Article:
Temptation is a Doctorate

I often feel compelled to write two or more blog posts in a day, and have to restrain myself from sitting down to type out the words buzzing around inside my brain. It’s a therapy, it’s an outlet, and it helps me to resist temptation.

What is this 23-year-old female being tempted by? You might wonder as you sip a beverage and skim through this post. The answers are plentiful and all statistically likely: new shoes, a delicious cake, a vacation, a new friend, an attractive man. But, right now, temptation doesn’t stare out at me from the shelves of a top-rate shoe store or from any of these other likely possibilities. It stares at me from my inbox, when I’m sitting-standing-walking-thinking- and, well, doing pretty much anything else. Because temptation is a doctorate degree.

I’m still wrestling with the ‘what next?’ question in life, and this weekend I relapsed into considering doctoral studies as the next available option. It seems logical; I have all the necessary prerequisites, support networks, and personal drive. Any external observers might say that I’ve been continuously enrolled at the University of Waterloo for six straight years almost as preparation for doctoral studies. Remaining a student would be a comfortable, tractable, well-understood self-identity. I know how to write arcanely-worded academic papers, shape my words to appeal to the lofty goals of financial grants, and interact with academically-minded colleagues. Although everyone tells me that I can always go back to do the PhD in future years, I imagine that returning to this obscure culture would be more challenging than most believe.

Peter Bentley, in his PhD Application Handbook, identifies some of the wrong reasons that people go into doctoral programs, including (see a brief overview of these points in this article):

  • Peer pressure from social circles
  • Personal insecurities
  • Fulfilling the ambitions of others
  • Keeping a work/study VISA
  • Problems in current workplace
  • Rebelling against society
  • Misplaced genius complex
  • Assumed familiarity with the doctoral process

I would add to that list the vapid desire for prestige – certainly, doing a doctorate rings with the weight of history and hard work (henceforth, please refer to me only as Doctor Legault, you peon).

Some of the more positive reasons one might consider doing a PhD include (thanks again to the work of Bentley for this list): achieving a significant milestone, learning new things, improving yourself or your life, or simply ‘fitting’ into the culture. When people passionate about their work are in the process of researching, writing, and teaching about that subject, they are in their element. The negative downsides of PhD life, well documented in forums such as Phinished or humorously in comics like PhD, are borne with an eye to accomplishing and achieving a long sought-after goal.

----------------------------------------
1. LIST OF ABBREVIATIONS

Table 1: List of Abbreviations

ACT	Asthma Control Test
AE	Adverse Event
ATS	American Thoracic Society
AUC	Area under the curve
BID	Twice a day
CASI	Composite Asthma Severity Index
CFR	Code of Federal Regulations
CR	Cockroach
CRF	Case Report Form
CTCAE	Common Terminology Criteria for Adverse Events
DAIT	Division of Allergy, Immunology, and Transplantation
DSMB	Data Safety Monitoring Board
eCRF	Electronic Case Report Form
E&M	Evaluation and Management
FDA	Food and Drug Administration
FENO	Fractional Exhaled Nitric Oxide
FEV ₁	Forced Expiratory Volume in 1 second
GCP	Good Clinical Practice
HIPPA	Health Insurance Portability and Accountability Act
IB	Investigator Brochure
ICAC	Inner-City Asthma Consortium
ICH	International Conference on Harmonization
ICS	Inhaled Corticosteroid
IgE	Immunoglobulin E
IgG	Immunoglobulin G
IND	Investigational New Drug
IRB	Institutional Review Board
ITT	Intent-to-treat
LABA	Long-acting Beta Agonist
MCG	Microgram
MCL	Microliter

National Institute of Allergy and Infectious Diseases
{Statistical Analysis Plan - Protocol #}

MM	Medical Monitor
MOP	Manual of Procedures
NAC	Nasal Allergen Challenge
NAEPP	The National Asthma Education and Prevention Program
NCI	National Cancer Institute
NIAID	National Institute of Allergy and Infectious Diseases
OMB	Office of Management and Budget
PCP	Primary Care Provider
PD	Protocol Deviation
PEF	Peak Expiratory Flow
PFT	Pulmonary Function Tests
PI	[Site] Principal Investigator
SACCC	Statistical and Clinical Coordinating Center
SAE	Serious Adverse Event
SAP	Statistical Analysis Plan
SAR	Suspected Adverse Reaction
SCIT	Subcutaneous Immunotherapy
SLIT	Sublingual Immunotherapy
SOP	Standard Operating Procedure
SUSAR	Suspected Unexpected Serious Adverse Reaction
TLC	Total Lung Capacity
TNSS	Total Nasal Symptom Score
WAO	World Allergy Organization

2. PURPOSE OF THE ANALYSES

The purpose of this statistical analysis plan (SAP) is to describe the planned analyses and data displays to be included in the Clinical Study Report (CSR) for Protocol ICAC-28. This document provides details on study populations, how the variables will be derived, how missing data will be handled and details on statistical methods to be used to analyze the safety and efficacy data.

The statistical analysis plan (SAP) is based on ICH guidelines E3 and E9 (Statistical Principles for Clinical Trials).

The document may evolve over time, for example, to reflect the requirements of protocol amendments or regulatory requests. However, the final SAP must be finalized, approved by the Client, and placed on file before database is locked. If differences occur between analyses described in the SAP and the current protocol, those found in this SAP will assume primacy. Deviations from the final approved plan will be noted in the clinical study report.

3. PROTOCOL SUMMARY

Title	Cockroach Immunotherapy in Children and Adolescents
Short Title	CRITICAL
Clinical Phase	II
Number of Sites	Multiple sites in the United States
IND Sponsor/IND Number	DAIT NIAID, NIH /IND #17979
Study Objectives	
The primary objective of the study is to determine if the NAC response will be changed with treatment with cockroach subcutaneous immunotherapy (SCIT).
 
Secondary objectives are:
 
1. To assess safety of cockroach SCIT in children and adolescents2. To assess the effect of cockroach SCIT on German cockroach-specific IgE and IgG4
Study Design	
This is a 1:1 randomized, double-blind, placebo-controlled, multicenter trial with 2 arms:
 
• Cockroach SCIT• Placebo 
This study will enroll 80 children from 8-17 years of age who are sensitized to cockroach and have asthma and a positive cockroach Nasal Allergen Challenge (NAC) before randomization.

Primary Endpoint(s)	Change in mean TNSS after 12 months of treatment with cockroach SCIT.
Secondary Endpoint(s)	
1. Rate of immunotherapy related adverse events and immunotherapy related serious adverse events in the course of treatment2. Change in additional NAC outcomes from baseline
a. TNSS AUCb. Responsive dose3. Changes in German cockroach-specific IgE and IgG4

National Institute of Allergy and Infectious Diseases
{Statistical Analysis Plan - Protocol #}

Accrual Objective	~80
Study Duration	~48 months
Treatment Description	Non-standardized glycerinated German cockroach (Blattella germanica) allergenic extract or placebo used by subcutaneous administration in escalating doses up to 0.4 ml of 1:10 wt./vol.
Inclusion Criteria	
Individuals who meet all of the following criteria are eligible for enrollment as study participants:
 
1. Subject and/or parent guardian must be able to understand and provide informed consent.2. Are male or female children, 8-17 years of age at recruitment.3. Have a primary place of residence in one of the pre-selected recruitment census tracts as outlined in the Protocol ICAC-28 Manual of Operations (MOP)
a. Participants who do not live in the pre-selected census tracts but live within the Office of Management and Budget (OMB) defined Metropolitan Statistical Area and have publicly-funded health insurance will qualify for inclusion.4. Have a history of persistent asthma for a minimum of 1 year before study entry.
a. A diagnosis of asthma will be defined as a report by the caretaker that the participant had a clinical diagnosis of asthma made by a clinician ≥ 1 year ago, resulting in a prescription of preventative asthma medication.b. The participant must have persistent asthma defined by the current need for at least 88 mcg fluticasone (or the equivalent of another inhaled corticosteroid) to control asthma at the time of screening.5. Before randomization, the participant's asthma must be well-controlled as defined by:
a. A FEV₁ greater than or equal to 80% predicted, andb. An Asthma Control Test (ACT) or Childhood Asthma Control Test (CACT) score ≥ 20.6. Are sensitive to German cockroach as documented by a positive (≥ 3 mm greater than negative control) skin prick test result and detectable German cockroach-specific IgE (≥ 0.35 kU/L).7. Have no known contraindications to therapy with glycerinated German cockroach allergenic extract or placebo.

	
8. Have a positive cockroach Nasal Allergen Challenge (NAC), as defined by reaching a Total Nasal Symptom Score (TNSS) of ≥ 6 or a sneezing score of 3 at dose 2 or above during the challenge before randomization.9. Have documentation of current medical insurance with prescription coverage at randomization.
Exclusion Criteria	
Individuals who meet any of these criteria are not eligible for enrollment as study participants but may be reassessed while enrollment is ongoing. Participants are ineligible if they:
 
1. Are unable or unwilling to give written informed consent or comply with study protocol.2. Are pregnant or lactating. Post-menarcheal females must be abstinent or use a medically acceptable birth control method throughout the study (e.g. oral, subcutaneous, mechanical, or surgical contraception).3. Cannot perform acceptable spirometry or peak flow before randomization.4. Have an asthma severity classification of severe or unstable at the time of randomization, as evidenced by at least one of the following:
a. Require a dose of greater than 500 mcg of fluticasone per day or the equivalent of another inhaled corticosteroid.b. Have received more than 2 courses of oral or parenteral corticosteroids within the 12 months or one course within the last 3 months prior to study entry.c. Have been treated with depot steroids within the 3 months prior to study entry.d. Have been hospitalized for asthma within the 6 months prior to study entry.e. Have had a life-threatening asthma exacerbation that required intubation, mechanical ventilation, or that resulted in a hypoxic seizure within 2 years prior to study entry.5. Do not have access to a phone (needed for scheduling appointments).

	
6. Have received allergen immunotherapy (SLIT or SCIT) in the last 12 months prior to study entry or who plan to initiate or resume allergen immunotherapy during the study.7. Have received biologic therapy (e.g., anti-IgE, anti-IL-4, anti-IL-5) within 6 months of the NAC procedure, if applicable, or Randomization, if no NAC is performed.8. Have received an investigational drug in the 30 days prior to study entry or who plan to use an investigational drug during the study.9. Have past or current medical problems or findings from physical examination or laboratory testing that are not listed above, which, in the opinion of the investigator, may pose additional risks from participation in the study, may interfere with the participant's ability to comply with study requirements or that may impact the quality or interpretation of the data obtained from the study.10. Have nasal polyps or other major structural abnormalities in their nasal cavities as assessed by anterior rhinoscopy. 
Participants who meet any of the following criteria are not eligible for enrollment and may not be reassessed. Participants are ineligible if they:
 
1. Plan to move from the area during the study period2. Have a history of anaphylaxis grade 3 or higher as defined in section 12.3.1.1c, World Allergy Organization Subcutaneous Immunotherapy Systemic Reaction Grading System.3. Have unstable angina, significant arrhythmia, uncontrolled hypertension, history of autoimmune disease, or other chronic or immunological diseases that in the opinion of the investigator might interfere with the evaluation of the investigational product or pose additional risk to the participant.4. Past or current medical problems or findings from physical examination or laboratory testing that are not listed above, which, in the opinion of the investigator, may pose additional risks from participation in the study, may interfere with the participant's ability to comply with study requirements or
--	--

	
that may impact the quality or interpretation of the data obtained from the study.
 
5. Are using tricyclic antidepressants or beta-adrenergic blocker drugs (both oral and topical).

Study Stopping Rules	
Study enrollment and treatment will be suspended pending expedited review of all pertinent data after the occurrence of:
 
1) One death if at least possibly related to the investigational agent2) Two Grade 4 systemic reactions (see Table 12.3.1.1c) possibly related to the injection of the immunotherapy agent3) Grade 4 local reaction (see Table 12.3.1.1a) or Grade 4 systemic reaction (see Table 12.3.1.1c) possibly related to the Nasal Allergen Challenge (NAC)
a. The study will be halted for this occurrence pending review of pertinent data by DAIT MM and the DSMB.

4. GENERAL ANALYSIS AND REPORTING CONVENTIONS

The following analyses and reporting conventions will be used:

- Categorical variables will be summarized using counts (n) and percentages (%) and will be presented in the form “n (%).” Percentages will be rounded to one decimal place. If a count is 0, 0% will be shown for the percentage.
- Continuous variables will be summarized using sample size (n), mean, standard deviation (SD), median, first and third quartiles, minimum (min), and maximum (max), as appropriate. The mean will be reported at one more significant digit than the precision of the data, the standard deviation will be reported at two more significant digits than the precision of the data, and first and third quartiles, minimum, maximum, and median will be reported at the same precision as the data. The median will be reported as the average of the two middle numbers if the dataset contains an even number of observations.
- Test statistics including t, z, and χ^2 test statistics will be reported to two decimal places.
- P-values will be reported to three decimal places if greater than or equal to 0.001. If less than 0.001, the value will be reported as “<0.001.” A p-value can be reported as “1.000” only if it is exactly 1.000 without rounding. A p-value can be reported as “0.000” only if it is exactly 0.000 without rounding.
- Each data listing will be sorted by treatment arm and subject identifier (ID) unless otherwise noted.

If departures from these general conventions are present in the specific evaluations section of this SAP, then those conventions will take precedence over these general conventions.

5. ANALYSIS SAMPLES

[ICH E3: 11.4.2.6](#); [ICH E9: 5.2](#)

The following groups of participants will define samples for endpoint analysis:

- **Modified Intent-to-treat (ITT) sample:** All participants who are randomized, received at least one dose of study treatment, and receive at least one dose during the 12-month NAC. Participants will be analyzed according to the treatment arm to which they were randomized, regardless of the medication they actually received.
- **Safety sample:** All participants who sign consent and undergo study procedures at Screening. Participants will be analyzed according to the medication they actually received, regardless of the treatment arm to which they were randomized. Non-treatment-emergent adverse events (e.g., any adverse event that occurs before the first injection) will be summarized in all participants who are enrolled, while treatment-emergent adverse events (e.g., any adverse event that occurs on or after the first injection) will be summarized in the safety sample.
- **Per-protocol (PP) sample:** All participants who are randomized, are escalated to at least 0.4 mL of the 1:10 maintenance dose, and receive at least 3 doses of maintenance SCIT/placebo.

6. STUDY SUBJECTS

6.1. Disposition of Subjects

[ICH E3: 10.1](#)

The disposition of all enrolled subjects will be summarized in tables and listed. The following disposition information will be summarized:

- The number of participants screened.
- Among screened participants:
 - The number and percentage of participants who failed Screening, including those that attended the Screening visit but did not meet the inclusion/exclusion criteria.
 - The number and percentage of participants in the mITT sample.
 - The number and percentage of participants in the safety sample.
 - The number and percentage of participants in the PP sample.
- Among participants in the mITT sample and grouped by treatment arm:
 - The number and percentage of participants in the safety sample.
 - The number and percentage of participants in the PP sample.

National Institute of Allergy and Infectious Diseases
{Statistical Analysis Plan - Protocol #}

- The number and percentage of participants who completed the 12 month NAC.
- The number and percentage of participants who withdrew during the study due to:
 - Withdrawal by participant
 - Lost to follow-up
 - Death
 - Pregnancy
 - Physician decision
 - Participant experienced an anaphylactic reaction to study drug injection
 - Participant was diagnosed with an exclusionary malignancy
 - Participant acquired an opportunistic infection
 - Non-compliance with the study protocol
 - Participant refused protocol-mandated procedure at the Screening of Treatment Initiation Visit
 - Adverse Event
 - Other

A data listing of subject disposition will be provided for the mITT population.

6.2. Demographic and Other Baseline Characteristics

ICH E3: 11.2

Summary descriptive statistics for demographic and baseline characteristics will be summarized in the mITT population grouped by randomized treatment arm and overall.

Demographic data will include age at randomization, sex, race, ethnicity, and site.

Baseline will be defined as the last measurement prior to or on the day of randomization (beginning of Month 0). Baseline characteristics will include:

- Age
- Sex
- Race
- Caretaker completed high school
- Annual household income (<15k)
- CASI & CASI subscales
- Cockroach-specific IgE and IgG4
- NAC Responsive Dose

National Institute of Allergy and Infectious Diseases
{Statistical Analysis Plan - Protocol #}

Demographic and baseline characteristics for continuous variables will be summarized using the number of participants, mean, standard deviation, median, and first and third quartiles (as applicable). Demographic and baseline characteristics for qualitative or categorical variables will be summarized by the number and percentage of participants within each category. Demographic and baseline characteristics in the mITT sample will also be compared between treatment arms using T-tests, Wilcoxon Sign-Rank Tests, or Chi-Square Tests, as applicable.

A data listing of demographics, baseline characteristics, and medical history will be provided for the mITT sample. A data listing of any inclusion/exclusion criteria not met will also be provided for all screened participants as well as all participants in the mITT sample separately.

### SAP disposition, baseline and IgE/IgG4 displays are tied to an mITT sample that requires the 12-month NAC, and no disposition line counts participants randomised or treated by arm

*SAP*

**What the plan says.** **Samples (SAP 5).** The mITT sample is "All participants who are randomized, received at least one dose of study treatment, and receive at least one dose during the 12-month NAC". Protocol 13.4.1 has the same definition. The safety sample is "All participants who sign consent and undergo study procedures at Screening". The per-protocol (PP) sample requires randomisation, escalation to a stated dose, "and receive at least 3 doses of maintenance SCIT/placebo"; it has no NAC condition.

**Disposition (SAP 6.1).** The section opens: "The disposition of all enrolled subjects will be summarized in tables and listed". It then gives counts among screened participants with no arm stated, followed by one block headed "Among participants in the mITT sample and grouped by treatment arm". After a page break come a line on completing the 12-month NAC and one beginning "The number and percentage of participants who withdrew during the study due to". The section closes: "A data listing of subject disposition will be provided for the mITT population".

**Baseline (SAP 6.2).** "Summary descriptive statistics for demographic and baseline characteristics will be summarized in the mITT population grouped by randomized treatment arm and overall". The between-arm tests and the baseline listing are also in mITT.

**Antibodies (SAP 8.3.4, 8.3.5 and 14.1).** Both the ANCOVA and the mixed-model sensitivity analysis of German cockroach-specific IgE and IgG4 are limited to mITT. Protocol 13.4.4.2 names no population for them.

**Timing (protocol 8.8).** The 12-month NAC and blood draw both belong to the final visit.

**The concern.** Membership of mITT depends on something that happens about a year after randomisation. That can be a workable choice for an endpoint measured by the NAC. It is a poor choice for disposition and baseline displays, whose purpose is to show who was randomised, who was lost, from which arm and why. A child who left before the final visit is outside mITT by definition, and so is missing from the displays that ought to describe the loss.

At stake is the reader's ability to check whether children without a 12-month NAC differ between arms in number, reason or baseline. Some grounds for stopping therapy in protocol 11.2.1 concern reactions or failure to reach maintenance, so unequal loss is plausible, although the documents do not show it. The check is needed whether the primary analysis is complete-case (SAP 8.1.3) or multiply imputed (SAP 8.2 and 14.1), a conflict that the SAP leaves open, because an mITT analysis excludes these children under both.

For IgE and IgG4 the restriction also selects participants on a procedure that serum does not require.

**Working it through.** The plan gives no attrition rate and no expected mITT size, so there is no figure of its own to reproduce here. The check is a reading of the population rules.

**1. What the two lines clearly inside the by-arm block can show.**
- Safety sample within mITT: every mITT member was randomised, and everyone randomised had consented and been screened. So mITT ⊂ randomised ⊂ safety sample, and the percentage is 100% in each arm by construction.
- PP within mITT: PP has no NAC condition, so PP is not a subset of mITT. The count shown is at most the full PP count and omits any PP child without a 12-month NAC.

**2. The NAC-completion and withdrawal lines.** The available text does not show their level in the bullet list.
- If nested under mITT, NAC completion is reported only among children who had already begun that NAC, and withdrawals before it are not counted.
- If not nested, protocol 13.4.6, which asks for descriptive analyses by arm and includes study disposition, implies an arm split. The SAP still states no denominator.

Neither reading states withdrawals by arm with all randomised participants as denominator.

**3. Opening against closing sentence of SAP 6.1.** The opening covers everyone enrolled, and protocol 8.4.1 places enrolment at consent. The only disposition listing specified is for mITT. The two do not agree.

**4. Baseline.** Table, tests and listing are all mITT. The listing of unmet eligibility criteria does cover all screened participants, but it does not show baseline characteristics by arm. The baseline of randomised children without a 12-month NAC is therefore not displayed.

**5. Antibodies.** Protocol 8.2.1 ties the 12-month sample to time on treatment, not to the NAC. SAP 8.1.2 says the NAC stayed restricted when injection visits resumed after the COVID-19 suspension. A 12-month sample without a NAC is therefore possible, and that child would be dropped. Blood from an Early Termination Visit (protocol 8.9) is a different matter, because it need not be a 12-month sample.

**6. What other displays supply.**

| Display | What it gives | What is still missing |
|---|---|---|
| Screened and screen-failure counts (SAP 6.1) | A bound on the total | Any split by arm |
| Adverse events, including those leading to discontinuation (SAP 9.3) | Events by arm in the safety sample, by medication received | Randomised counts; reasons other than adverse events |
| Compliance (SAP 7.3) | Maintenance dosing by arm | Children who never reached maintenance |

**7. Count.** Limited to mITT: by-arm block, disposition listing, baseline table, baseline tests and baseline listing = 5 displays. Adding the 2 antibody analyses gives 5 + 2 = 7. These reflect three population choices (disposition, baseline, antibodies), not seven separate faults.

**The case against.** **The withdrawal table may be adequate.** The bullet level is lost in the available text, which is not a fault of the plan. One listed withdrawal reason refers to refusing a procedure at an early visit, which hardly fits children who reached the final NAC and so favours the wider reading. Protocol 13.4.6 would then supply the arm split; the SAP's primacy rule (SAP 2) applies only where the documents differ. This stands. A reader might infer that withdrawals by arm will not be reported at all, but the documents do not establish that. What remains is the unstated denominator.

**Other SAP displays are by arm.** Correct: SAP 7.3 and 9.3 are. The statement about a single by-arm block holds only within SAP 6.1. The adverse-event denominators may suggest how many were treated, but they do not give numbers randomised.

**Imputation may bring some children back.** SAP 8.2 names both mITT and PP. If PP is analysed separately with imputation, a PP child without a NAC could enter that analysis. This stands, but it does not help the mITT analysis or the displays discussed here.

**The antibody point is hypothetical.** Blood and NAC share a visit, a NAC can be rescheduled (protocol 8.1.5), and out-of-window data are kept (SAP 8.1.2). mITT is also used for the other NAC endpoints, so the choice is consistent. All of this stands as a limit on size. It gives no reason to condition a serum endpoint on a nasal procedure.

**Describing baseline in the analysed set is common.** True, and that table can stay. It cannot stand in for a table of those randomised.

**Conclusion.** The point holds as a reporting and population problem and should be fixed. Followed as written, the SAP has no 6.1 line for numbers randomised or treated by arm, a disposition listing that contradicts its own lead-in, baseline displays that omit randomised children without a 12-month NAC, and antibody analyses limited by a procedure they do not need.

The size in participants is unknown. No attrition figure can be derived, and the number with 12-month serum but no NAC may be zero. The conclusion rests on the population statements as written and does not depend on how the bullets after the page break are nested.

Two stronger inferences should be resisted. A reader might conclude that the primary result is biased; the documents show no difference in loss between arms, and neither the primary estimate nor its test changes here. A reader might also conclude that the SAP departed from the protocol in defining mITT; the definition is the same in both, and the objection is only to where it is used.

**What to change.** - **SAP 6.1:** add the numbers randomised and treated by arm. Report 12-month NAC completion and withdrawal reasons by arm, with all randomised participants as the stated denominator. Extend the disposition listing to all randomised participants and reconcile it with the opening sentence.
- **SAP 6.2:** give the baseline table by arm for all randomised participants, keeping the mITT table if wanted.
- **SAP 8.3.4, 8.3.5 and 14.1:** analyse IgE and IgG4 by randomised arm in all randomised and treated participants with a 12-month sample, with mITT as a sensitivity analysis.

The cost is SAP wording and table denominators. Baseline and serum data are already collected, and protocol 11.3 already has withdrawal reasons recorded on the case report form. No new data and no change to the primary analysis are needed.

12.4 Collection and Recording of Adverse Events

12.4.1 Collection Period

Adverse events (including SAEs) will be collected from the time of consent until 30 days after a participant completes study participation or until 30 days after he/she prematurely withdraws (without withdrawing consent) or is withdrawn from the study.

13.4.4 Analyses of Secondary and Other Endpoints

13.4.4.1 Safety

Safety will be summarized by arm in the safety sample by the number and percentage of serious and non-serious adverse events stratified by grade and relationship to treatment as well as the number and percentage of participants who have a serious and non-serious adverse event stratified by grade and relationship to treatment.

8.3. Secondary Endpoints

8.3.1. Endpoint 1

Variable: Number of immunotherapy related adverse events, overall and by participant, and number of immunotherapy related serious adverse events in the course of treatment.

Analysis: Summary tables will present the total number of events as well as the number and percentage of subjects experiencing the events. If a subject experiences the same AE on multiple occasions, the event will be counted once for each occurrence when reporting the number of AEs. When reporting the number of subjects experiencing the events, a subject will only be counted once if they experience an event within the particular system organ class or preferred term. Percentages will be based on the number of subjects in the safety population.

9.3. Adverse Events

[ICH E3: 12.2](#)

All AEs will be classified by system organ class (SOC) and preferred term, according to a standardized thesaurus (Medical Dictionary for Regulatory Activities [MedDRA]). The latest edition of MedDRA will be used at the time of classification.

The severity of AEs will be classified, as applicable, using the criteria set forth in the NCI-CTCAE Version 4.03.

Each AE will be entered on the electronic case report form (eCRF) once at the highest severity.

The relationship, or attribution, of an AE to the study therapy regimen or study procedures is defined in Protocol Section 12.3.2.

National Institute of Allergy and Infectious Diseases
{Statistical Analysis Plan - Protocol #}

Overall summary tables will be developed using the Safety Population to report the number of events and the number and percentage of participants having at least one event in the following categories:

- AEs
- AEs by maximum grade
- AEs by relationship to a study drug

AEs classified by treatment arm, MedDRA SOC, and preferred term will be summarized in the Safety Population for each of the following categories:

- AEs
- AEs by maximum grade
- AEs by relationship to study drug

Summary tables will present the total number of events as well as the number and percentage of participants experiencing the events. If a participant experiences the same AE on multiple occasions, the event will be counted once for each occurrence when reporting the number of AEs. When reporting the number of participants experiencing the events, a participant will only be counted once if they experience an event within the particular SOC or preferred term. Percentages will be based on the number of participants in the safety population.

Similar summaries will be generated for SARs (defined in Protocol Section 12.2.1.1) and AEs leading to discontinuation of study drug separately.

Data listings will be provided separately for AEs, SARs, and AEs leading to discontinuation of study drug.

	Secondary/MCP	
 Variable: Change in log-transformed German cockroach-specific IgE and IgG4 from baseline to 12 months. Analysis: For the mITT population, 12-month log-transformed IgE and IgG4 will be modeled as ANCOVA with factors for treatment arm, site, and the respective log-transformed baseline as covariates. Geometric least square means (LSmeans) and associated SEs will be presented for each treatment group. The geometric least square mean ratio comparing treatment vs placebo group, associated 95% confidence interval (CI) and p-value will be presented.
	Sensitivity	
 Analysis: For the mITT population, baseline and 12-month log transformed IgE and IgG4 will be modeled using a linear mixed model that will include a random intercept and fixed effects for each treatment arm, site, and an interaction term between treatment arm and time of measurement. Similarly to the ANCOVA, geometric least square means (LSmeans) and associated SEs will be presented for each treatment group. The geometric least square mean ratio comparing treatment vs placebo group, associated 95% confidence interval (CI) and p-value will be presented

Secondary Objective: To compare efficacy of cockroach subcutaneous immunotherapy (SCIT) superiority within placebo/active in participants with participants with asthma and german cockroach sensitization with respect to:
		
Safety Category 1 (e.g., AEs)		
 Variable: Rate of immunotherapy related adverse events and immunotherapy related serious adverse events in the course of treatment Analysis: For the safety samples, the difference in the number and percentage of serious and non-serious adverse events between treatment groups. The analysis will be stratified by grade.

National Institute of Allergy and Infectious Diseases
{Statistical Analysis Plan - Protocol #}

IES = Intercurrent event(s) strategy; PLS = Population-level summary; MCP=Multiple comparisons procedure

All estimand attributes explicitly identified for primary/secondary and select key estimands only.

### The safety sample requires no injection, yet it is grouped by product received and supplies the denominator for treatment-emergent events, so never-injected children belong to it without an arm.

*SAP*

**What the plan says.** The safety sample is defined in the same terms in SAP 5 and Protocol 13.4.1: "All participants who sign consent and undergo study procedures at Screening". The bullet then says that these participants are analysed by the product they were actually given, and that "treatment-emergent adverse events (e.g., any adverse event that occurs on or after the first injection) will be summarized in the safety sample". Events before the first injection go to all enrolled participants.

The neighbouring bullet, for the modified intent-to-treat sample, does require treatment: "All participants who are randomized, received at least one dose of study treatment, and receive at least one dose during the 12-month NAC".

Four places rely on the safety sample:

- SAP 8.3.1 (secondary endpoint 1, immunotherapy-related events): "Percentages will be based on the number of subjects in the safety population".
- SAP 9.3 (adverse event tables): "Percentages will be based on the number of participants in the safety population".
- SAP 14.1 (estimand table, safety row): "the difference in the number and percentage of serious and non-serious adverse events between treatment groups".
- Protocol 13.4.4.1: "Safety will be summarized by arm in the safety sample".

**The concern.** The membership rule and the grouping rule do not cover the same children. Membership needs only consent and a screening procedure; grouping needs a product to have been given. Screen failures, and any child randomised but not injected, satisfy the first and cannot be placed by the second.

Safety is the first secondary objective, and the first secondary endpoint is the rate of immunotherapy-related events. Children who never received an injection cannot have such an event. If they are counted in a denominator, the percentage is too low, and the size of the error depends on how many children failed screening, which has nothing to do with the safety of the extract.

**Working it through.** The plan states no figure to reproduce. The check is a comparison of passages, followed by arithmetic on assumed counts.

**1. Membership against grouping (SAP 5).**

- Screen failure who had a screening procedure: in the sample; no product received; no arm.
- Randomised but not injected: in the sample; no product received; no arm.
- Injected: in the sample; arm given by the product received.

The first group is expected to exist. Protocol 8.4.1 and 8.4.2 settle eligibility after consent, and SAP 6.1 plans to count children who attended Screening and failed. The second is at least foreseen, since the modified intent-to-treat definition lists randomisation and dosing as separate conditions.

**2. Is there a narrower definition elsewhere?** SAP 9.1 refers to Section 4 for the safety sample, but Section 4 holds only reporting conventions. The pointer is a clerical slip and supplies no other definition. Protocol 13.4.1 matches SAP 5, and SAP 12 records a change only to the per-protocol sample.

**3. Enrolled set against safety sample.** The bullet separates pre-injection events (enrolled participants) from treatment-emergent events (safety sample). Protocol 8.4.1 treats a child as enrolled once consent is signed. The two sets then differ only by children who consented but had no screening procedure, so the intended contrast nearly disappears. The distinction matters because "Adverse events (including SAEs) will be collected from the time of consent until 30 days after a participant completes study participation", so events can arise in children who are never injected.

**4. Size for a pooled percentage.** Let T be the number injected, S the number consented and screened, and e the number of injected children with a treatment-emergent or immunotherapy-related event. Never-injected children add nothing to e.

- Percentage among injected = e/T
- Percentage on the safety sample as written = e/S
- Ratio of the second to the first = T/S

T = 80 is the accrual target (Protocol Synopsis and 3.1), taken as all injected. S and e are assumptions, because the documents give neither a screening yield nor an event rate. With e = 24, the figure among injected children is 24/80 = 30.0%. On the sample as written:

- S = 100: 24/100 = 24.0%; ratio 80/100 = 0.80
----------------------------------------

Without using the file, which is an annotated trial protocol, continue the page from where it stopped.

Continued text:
I think that the major stumbling block keeping me from blindly accepting this lifestyle is my lack of questions and frankly, my lack of curiosity. I’m not consumed with a topic enough to read everything ever written about it – I shift uncomfortably between subjects and more often lose myself reading a silly sensational novel. I caught myself yesterday trying to fabricate questions intriguing enough to warrant my passion over four years, as well as pertinent enough to garner funding (unfortunately there are ‘trends’ in research from which we cannot escape in a bureaucratic system).

I’m wildly jealous of those lucky individuals who sit down every morning with passion for a subject thrumming through their veins. I desperately wish that I could be fascinated with the advance of postcolonial criticism and its implications for subjugated aboriginal peoples; the intricacies of Kant’s aesthetic theory; or how the interconnections between sex, nature, and politics have implications for environmental studies. Although I could never be (nor do I wish to be) a pure scientist, I also think that the humanities need to lighten up. Probably due to the passion of its adherents, the subject takes itself with dead-seriousness. But, honestly, no great global changes are going to be made by chanting the word hegemony and combining it in new and fun ways with the words ‘cultural’ ‘dichotomy’ ‘pedagogy’ or the dreaded ‘postmodern’ (see the full list of overused academic words here).

So, to add insult to injury, I’m not only lacking curiosity but also jaded and angry with the academic world. I questions its value to society and am troubled at its often blind disregard to its own short-comings and preconceptions. Individually, I’ve met many wonderful people in the academic world that I’ve been humbled and honoured to know. Collectively, I find it a huge turn-off.

So even though I’m tempted by the persistent, tantalizing emails sliding into my email inbox reminding me about the potential security of my future as a student, I must resist. And I know for a fact that I’m not the only one who thinks and feels this way.

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